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Monday, April 15, 2019 

Drewry Shipping Consultants says that following the tariff-induced cargo rush of late-2018, container shipments from Asia to West Coast North America dived in 1Q19, denting carriers’ hopes of securing higher annual contracts.

The company's latest Container Shipping Index notes that things can change very quickly in the Transpacific container market. At the time of the last analysis at the end of 2018 of the Asia-West Coast North America trade, the market was booming with eastbound spot freight rates at a six-year peak. However, now that the 'sugar rush' caused by the threatened tariffs on Chinese goods has passed, the market is readjusting to life with much slower volumes and prices.

Available PIERS (port import/export reporting service) data for the first three months of 2019 shows that Asia to US West Coast volumes declined by approximately 3% year-on-year, which compares unfavourably with shipments to the East and Gulf coasts that combined grew by 4%. The fall-off in Asia to USWC demand from 4Q18 was stark at nearly 19% (versus a quarterly decline of 4.5% in 1Q18) although Drewry considers that the West Coast market was always likely to suffer the most from a tariff hangover as shippers had prioritised that gateway as the quickest means to beat the deadline.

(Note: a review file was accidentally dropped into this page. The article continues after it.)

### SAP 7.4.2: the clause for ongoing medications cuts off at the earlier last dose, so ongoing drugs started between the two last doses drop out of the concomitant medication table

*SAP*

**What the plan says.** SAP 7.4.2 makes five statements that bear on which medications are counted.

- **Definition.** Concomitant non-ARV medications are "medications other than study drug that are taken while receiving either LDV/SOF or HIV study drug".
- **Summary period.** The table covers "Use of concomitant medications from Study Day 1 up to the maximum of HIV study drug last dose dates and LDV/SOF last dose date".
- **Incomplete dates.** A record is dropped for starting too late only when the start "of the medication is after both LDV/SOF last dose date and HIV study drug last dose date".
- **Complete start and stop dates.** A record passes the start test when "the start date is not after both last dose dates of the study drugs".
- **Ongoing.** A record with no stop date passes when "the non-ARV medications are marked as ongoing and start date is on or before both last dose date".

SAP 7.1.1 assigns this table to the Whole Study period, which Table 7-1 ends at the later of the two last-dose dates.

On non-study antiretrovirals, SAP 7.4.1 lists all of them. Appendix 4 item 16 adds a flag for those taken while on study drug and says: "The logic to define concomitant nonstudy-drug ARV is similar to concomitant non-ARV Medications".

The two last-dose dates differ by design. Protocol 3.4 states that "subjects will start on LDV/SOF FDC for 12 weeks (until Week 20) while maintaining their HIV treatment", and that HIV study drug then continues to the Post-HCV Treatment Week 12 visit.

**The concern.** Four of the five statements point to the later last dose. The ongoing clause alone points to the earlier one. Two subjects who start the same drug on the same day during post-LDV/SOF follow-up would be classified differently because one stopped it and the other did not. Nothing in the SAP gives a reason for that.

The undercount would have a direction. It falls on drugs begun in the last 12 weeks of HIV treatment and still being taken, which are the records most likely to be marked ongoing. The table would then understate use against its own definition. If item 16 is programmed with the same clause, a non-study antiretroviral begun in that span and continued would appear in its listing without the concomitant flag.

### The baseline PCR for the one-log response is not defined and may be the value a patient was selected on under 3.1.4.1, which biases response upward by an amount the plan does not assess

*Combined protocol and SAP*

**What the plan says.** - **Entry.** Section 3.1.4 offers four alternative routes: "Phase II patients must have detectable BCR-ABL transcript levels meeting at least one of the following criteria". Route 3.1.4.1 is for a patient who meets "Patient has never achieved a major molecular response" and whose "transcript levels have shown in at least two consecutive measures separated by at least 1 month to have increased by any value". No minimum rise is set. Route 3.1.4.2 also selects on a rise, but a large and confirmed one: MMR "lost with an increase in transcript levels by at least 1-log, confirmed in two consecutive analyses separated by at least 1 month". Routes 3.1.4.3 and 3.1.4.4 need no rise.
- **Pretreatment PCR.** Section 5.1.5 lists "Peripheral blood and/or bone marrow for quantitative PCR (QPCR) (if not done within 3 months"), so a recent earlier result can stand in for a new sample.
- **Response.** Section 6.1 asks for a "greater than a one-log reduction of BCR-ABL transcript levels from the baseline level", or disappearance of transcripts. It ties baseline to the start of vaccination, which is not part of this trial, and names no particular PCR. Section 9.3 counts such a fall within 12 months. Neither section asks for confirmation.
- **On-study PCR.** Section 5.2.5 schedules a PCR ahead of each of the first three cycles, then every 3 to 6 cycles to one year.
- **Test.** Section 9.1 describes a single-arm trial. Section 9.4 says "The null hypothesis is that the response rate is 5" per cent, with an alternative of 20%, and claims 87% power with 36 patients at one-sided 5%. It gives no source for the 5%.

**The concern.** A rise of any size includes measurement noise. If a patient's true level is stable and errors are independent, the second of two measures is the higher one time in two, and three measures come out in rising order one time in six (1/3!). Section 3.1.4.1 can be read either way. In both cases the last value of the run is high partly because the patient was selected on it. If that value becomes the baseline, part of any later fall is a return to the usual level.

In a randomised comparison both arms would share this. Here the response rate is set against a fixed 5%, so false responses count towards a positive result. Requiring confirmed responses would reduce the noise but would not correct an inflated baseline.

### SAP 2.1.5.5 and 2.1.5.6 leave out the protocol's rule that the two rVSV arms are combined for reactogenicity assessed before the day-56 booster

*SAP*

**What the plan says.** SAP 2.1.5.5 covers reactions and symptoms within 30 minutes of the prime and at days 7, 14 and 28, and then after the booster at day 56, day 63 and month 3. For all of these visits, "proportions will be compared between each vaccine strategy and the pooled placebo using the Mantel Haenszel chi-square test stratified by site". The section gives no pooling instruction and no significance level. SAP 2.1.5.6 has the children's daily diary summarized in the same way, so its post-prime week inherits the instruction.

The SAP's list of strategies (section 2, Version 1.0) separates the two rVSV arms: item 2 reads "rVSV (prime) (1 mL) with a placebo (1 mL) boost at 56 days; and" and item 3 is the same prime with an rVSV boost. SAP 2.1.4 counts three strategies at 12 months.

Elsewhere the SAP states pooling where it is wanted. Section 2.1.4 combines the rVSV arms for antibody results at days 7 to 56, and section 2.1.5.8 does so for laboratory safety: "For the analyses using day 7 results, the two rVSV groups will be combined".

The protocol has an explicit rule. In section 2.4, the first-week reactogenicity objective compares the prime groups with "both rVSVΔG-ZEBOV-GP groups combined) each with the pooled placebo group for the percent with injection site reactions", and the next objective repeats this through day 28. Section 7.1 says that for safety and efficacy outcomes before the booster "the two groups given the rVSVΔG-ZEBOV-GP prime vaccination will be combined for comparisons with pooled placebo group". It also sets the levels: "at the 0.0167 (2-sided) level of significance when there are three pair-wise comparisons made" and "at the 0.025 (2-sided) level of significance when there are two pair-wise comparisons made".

Until full inbound data for Canada and Mexico for March is available Drewry cannot give a full picture but despite those data gaps, figures for the first two months and for the US market up make it clear that the trade is decelerating and will be hard pressed to repeat the growth rate of last year.

Drewry concludes that there was always likely to be a hangover from the tariff-induced cargo rush of late-2018, but the sting on Asia-West Coast North America looks to be more severe than carriers expected. This misjudgement looks set to keep annual contract increases in check.

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